Altitude and temperature also affect the compression readings. Manufacturer’s specifications are almost always given at a specific altitude (14.7 psi at sea level), and 59° Fahrenheit. Both temperature and barometric pressure change as you go up in altitude, so you will need to correct your measurements if you wish to compare it with a factory specification. The following chart provides conversion factors for correctly compensating for changes in altitude:
Compression Test Altitude Compensation Factors
Altitude   Factor
500   0.987
1500   0.960
2500   0.933
3500   0.907
4500   0.880
5500   0.853
6500   0.826
7500   0.800

     A standard compression reading of about 150 psi at sea level in Los Angeles would measure significantly less in the surrounding mountains. For example, at an elevation of 6000 feet, the expected reading would be 150 psi X .8359 = 125 psi. The cylinders would be reading low if compared to sea level measurements, yet perfectly fine at this altitude.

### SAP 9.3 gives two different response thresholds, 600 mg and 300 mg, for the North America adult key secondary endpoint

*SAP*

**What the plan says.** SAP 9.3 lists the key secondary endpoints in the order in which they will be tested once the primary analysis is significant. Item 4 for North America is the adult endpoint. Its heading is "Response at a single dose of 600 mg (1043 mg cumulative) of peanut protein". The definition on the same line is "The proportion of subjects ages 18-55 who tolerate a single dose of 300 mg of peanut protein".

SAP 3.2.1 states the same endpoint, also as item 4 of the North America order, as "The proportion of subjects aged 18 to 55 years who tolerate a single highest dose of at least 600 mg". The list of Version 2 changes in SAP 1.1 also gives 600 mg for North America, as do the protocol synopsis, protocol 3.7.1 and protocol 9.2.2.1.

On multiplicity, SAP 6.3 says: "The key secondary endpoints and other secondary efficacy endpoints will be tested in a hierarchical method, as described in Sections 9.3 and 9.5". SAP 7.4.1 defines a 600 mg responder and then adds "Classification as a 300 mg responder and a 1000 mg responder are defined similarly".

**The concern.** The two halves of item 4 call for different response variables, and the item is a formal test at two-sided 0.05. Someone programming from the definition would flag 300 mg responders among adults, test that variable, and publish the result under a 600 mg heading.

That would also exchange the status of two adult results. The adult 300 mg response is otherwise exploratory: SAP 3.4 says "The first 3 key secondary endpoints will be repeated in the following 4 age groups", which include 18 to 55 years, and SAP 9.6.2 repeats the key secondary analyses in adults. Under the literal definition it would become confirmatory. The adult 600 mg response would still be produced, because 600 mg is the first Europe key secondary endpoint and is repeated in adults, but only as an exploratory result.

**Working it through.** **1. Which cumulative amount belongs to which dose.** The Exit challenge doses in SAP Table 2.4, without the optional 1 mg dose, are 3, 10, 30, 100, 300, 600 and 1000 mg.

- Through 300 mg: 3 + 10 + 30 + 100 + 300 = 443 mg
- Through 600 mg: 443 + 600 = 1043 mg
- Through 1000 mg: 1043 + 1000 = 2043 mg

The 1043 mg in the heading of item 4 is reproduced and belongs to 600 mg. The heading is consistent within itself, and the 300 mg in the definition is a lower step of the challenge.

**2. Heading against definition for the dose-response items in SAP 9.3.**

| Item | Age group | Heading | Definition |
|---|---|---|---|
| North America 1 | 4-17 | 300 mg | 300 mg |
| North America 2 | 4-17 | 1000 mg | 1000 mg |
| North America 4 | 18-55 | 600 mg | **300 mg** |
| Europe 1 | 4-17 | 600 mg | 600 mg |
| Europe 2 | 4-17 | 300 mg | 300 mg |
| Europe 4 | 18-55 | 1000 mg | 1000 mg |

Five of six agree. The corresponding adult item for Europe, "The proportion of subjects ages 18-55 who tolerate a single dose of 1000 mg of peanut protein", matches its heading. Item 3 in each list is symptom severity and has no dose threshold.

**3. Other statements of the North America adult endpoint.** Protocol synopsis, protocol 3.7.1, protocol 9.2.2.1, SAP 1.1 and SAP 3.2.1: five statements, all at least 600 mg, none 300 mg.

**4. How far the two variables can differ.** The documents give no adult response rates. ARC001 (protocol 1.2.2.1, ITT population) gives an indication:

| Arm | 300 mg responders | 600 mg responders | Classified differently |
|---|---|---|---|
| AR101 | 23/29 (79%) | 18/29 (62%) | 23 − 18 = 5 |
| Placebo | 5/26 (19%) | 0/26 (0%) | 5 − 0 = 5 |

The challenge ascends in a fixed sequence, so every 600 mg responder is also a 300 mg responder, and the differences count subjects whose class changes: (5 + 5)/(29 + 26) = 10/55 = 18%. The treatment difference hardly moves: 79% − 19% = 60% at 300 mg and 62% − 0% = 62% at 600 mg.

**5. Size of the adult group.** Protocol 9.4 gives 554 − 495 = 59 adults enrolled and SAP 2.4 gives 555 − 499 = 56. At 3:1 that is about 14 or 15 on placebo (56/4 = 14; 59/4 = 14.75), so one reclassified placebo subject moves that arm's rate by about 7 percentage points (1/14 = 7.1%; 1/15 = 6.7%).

Another factor that can alter compression test readings are incorrectly adjusted valves. If the valves are not opening or closing at the correct time, then one cylinder may read vastly different than another. Make sure that your valves are adjusted properly prior to performing the test. Along the same lines of thought, premature camshaft wear can also lead to variances in compression readings.
     You can determine if the rings are causing low compression readings by squirting about a tablespoon of standard 10-30W engine oil into the cylinder. Crank the engine 2-3 times to spread the oil around inside the combustion chamber. Then retest the compression. If the readings shoot up significantly (45 psi or so), then the problem is most likely with the piston rings seating to the cylinders. Squirting the oil inside the combustion chamber in this manner allows the rings to temporarily seal quite a bit more than they would dry. If the compression readings do not change, then most likely culprit is a leaky valve.